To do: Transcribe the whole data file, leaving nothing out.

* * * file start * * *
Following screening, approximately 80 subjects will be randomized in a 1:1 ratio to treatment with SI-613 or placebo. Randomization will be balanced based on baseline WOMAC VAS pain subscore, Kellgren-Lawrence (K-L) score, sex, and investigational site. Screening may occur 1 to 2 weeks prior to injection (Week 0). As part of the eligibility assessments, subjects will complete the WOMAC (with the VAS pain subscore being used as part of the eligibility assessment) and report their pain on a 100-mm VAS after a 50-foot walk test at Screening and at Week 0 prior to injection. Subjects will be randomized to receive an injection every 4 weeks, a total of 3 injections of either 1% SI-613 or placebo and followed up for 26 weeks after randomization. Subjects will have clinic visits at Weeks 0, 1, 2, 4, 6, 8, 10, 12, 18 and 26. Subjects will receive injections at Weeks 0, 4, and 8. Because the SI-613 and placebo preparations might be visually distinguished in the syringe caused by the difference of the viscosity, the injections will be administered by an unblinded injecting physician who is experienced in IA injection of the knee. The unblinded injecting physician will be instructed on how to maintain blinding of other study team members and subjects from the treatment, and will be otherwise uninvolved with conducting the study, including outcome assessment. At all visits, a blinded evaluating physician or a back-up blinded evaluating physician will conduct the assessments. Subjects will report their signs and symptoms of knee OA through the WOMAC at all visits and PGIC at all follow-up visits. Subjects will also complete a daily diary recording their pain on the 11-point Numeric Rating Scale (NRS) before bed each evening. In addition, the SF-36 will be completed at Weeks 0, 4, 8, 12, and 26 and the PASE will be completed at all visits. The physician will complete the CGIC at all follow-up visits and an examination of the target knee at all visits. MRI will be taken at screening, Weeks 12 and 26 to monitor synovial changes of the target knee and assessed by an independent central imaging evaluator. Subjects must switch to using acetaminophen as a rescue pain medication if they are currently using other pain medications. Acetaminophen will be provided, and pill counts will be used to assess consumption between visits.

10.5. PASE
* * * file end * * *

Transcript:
Following screening, approximately 80 subjects will be randomized in a 1:1 ratio to treatment with SI-613 or placebo. Randomization will be balanced based on baseline WOMAC VAS pain subscore, Kellgren-Lawrence (K-L) score, sex, and investigational site. Screening may occur 1 to 2 weeks prior to injection (Week 0). As part of the eligibility assessments, subjects will complete the WOMAC (with the VAS pain subscore being used as part of the eligibility assessment) and report their pain on a 100-mm VAS after a 50-foot walk test at Screening and at Week 0 prior to injection. Subjects will be randomized to receive an injection every 4 weeks, a total of 3 injections of either 1% SI-613 or placebo and followed up for 26 weeks after randomization. Subjects will have clinic visits at Weeks 0, 1, 2, 4, 6, 8, 10, 12, 18 and 26. Subjects will receive injections at Weeks 0, 4, and 8. Because the SI-613 and placebo preparations might be visually distinguished in the syringe caused by the difference of the viscosity, the injections will be administered by an unblinded injecting physician who is experienced in IA injection of the knee. The unblinded injecting physician will be instructed on how to maintain blinding of other study team members and subjects from the treatment, and will be otherwise uninvolved with conducting the study, including outcome assessment. At all visits, a blinded evaluating physician or a back-up blinded evaluating physician will conduct the assessments. Subjects will report their signs and symptoms of knee OA through the WOMAC at all visits and PGIC at all follow-up visits. Subjects will also complete a daily diary recording their pain on the 11-point Numeric Rating Scale (NRS) before bed each evening. In addition, the SF-36 will be completed at Weeks 0, 4, 8, 12, and 26 and the PASE will be completed at all visits. The physician will complete the CGIC at all follow-up visits and an examination of the target knee at all visits. MRI will be taken at screening, Weeks 12 and 26 to monitor synovial changes of the target knee and assessed by an independent central imaging evaluator. Subjects must switch to using acetaminophen as a rescue pain medication if they are currently using other pain medications. Acetaminophen will be provided, and pill counts will be used to assess consumption between visits.

10.5. PASE